Fair enough.

    It's a tricky question. Are there any instances of western media wanting to do a story favorable to Assad, and still being denied? Remember, our hypothetical here is not an attack on Assad, but material that outlines the work of heroic (again unironically) civil defense members. In other words, what is more likely, in your opinion; a major western media outlet reached out to the Syrian government to do a story on the Syrian Civil Defense force and was denied access? Or that this isn't a story that major western media outlets are interested in telling?
     
  16. Todjaeger

    Todjaeger Potstirrer

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    No, indeed the blog did not make the unsupported claims, it merely repeated them without providing any further input or context. However, such behavior still reflects poorly on the blog (the platform is a whole other issue) as that would be like a blog re-posting the views of a flat-Earther, ancient aliens believer, or other similar content with the expectation that the blog would not held to account for the content, since the blog was not the original author. It does not work that way.

    AND

    Both manage to overlook or ignore the roles of news media, propaganda, censors/censorship, and governmental control over what is being said. Governmental control of 'speech' is particularly common for autocratic regimes.

    If a media outlet approached a regime (not just the Assad government) with the intent to do a favourable story, that rapidly starts to look like propaganda and not news, as the objective of the narrative is set and it becomes a matter of finding/showing the 'facts' which support the narrative which has already been pre-determined.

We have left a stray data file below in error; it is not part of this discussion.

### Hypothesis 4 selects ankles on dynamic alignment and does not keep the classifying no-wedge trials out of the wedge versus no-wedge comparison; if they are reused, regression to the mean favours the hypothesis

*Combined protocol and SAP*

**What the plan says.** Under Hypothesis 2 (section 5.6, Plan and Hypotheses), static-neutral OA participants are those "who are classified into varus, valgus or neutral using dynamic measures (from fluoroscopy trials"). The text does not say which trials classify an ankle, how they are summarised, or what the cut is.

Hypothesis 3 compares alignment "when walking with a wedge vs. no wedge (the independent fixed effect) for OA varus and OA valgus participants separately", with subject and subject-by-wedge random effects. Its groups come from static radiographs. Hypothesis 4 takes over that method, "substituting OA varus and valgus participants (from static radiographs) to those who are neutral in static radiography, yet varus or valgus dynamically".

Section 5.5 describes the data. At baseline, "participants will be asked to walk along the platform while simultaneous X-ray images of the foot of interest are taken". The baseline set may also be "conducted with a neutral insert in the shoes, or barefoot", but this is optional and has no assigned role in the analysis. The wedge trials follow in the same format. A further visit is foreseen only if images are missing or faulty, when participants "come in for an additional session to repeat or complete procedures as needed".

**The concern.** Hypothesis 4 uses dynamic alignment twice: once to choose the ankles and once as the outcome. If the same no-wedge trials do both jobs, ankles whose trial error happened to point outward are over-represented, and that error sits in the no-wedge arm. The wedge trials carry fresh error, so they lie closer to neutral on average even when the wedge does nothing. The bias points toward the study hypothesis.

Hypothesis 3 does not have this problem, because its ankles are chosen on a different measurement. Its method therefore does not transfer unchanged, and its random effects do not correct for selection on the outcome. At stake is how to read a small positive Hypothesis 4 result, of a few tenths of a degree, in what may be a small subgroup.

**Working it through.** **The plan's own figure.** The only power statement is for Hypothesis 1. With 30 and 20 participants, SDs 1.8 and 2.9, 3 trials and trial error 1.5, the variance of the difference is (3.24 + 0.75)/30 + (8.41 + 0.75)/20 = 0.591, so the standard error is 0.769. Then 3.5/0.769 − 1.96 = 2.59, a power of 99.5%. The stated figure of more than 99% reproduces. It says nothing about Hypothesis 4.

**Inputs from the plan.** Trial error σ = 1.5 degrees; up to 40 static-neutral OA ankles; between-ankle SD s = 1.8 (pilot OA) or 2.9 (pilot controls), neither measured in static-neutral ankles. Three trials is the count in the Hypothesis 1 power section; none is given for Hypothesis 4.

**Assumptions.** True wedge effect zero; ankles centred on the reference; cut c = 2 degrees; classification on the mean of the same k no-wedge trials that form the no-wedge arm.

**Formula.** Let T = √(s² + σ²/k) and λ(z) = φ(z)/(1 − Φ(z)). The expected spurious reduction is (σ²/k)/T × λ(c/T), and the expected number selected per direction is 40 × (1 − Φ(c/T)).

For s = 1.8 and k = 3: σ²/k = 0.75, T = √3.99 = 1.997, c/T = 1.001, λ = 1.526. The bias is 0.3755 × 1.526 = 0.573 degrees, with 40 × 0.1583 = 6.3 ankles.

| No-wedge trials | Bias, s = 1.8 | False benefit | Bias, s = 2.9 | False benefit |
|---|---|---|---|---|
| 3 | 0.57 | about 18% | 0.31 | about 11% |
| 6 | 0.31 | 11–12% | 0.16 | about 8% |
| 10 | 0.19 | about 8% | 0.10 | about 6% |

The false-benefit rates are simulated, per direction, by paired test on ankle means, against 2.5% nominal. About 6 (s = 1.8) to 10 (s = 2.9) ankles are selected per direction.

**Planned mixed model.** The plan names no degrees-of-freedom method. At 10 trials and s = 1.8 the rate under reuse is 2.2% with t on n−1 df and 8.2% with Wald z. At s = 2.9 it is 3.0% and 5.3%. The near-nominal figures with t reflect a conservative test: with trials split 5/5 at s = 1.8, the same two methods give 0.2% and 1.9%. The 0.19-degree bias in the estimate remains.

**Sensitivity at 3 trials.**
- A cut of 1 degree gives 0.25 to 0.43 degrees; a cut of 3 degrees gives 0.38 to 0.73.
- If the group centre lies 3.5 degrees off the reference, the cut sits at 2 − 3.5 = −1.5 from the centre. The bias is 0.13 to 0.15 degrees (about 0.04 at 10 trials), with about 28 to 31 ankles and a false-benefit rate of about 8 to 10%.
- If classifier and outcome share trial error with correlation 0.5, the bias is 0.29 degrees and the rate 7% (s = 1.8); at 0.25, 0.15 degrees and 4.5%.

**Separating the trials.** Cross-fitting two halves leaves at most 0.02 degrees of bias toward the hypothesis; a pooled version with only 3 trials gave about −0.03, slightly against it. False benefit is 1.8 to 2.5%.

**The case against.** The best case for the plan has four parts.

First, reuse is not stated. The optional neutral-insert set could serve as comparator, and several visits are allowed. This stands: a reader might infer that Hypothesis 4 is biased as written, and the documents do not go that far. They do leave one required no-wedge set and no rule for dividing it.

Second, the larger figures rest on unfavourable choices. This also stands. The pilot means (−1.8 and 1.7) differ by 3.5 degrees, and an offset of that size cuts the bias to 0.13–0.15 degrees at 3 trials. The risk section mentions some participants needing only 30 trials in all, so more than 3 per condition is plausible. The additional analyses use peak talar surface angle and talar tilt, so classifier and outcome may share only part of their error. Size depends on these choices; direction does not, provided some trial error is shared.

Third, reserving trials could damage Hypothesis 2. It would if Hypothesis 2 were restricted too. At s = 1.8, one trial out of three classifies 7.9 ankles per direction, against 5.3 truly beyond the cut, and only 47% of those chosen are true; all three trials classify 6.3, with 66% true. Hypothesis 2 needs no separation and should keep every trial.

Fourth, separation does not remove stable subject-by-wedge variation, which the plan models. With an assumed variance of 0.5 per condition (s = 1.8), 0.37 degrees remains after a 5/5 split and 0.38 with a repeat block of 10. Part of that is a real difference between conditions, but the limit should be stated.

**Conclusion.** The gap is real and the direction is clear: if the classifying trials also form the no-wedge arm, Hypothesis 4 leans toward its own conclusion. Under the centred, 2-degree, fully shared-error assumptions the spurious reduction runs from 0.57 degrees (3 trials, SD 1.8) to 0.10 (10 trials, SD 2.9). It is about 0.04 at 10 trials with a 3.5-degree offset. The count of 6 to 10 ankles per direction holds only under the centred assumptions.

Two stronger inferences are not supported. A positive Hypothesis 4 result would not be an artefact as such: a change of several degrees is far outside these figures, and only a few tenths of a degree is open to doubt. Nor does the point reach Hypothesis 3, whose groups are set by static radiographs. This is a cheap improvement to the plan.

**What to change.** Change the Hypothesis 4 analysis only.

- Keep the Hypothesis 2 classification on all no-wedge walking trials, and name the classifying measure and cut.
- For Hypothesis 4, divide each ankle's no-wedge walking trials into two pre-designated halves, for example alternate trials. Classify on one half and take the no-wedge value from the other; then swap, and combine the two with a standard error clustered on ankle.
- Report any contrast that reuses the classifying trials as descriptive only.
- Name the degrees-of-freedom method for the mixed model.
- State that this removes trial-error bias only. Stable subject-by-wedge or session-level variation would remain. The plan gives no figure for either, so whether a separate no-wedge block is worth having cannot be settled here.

Now if a media outlet instead went about finding and collecting facts/information and then either reported that, or extrapolated based upon the findings, that is quite different from having a preset outcome (good or bad).

    In both cases though, a government, particularly an autocratic one, is going to exercise editorial/censor control to the extent that it can over the content which comes out, to show the government favourably. This can also lead to content not coming out, if the government deems little or nothing favourable, or content being changed to the point that it bears little or no resemblance to the actual facts and information. Most Western media outlets tend to reject submitting to such conditions when broadcasting or publishing, which is why many countries have little to no foreign media presence. It is also why a few non-English speaking countries have established their own English language "news" media operations whose target audience is external as opposed to domestic.

    As for the comments regarding weak assumptions about autocratic regimes... I would suggest looking at the histories of various autocratic regimes from the last two centuries and how they tended to interact with the press. One might also look at how the Arab Spring was able to have the impact it did, and why.
     
  17. Feanor

    Feanor Super Moderator Staff Member

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    Updates.

    Afrin has fallen to the Turks, without much of a fight. It appears that after covering a mass exodus of civilians, the Kurd fighters left the city. While the Turkish military took possession of munitions and weapons captured, the Turkish-backed Arab fighters proceeded to loot the city, proudly displaying their "trophies".

    Турки взяли Африн
    Падение Африна

    Meanwhile the rebel pockets in Eastern Ghouta continue to shrink. With the situation on others fronts quiet, the pro-Assad forces have been able to concentrate on this dangerous pocket. The humanitarian corridors have seen mass exodus of civilians, with Russian military setting up cameras to show the exodus. There are also reports that local civilian demonstrations convinced the rebels to give up many towns without a fight. Interestingly enough some of the images of SAA fighters showed Russian-style cammies, including the rare Gorka-pattern uniform, as well as modern flak and kevlar.